The one-size-fits-all approach to advertising never cuts it.
Your ability to create user-friendly ads depends on how well you experiment with different formats, size, color combinations, and placements.
Your ads may be good enough to prevent policy violations in Google ad Manager, but if you want incremental growth, there’s always room for customization and experimentation.
Continue reading to find out how you can use Google’s new manual experiment feature to capture more revenue.
What is a Manual Experiment in Ad Manager?
Google has developed a new tool called ‘Manual Experiments’ to help publishers run their own tests or experiments in Google Ad Manager.
With this new feature, publishers will be able to create and run experiments and analyze results within the existing GAM framework.
In other words, the manual experiment feature helps publishers maximize their revenue with manual opportunities for improving yield.
Google defines manual experiments as:
“An experiment you define based on your own criteria and schedule. The experiment runs on a percentage of your network’s actual traffic to test how applying those settings would impact revenue.”Google
Publishers can run up to 100 active experiments within their existing ad manager network at any given time. Active experiments include trails that are running, completed, paused, or waiting for you to take action.
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Manual Experiments Type:
As of now, Publishers can run three types of experiment on the ad manager:
- Category block experiments:
Publishers can run experiments to unblock categories from their existing protections and increase coverage.
Through category block experiments, publishers can analyze the impact of running specific ad types on currently blocked sites.
- Native ad style experiments:
Publishers can experiment with two different visual elements and native ad styles to see which one will perform better.
Native ad style experiments can only compare native styles on the existing native placements. You cannot compare multi-format ads in the same placement.
- Unified pricing rule experiments:
This manual experiment type allows publishers to test changes to unified pricing rules, which helps them understand their impact on the publisher’s exchange inventory.
In other words, publishers can review the impact of increasing or decreasing price floor on specific inventory.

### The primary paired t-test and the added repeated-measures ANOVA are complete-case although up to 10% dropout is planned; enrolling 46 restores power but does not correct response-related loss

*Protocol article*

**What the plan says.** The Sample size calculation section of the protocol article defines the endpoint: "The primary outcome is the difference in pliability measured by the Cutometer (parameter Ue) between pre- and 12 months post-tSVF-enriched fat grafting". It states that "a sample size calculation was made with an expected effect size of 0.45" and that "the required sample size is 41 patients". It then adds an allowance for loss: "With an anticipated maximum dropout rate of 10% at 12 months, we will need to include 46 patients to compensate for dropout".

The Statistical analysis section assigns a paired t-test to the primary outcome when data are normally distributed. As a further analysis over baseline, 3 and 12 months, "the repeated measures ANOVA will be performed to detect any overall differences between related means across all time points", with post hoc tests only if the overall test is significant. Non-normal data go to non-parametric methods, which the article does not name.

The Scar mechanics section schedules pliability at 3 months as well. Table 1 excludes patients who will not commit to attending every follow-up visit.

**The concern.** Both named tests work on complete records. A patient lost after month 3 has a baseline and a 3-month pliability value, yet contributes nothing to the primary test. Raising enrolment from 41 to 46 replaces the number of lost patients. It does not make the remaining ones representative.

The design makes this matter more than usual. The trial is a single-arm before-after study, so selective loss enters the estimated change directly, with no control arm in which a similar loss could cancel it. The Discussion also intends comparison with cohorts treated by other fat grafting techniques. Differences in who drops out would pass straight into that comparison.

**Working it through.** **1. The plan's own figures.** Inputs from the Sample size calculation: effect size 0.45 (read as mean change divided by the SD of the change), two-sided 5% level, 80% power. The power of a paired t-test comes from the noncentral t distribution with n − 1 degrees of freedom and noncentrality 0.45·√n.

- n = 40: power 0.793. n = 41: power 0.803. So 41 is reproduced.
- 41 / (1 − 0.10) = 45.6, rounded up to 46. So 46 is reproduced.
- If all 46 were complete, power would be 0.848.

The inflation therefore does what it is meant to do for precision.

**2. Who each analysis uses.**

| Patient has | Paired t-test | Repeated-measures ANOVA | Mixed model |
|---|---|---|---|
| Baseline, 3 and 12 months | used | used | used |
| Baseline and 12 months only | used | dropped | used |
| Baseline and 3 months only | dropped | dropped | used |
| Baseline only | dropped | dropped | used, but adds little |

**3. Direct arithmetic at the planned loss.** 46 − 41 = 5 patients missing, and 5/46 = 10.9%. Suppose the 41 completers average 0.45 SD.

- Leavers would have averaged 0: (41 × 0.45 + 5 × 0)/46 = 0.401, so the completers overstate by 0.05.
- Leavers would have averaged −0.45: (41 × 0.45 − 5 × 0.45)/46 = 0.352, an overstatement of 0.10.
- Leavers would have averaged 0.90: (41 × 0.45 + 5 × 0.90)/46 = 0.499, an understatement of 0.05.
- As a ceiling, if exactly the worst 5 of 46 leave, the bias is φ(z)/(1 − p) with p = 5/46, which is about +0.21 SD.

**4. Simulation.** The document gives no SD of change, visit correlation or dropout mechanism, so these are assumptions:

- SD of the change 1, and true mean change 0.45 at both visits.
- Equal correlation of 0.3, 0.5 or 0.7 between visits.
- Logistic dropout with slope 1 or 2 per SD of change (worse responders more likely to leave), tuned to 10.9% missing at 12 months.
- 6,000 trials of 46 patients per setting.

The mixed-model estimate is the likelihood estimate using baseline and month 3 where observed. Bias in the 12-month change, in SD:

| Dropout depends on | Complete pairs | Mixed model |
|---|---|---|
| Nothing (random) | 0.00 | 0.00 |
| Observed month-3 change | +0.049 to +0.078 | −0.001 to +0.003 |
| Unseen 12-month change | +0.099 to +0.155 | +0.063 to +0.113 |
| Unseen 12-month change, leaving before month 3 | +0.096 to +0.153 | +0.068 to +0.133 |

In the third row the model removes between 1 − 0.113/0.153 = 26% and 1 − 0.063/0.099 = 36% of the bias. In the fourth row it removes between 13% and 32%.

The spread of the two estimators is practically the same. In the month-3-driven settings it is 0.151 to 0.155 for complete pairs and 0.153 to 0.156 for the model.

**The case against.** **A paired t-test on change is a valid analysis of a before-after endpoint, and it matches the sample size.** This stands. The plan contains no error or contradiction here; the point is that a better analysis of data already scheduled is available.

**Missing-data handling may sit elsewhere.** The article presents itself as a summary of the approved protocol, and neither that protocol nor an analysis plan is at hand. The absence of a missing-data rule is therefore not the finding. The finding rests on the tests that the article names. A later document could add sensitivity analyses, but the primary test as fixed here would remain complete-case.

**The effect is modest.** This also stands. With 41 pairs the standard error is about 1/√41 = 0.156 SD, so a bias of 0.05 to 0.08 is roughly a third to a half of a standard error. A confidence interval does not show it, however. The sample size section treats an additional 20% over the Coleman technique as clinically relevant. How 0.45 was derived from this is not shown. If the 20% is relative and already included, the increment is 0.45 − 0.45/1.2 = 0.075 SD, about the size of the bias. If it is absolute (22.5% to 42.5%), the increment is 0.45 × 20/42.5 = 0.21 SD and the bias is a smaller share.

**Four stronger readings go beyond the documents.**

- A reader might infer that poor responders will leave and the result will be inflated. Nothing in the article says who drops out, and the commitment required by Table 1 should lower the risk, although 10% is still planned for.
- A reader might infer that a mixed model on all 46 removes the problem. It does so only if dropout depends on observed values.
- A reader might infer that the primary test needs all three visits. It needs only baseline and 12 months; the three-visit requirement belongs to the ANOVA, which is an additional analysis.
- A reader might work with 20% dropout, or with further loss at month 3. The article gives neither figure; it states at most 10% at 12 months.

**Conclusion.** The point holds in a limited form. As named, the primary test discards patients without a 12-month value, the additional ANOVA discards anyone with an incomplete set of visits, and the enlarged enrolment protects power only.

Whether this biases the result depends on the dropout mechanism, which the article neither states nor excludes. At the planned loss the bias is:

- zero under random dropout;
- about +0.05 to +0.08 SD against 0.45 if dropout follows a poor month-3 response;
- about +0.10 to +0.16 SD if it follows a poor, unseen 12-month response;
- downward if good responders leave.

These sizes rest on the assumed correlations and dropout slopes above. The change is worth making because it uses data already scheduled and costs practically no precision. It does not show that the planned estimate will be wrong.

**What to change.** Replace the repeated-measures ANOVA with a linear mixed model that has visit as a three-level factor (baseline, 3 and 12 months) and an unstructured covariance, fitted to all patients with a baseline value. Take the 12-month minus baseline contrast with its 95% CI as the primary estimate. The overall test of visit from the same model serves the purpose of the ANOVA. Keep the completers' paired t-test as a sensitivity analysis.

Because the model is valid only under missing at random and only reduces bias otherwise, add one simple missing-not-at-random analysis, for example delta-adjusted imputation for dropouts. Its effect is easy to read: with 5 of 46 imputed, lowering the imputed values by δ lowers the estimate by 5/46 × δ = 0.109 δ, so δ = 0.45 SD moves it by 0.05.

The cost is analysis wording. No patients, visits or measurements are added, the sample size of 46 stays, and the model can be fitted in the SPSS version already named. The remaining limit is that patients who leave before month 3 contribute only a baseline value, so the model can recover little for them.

Note: Google plans to roll out more experiment types in the future based on user feedback and demand.
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How does it work?
Manual experiment feature is built on the Ad manager’s existing Opportunities and Experiments tool, which uses Google’s experiment framework and machine learning to automatically add suggestions for publishers.
In the ad manager, you can check the list of available manual experiment types and review your active experiments by clicking on Home > Reporting > Experiments.
You can conduct manual experiments by selecting the experiment type and criteria of your choice. The tool asks you to define an experiment trial before running it for a specified period.
You can compare impression traffic allocated to the ‘control’ and ‘experiment’ groups to see which performed better during the experiment.
You can also run an experiment from an opportunity suggested by the Ad Manager.
Furthermore, the tool allows you to run additional trails if needed and apply experiment settings to your ad manager network.
How to run a manual experiment in GAM:
Follow these seven steps to run a manual experiment in Google Ad Manager:
- Sign in to your GAM account.
- On the dashboard, click reporting.
- Click Experiments > New experiments from the experiment type you prefer
- Enter the name of your experiment
- Enter a start and end date for the experiment trial
- Set the percent of impression traffic that you want to allocate to experiment
- Click save
Note: Each experiment needs to run for a minimum of seven days to get conclusive results. Publishers can set a trial to start immediately after saving the settings or schedule it for later.
The maximum duration for the experiment is 31 days. The trial will expire after this period. Once the trial ends, you can evaluate the results to take the following steps: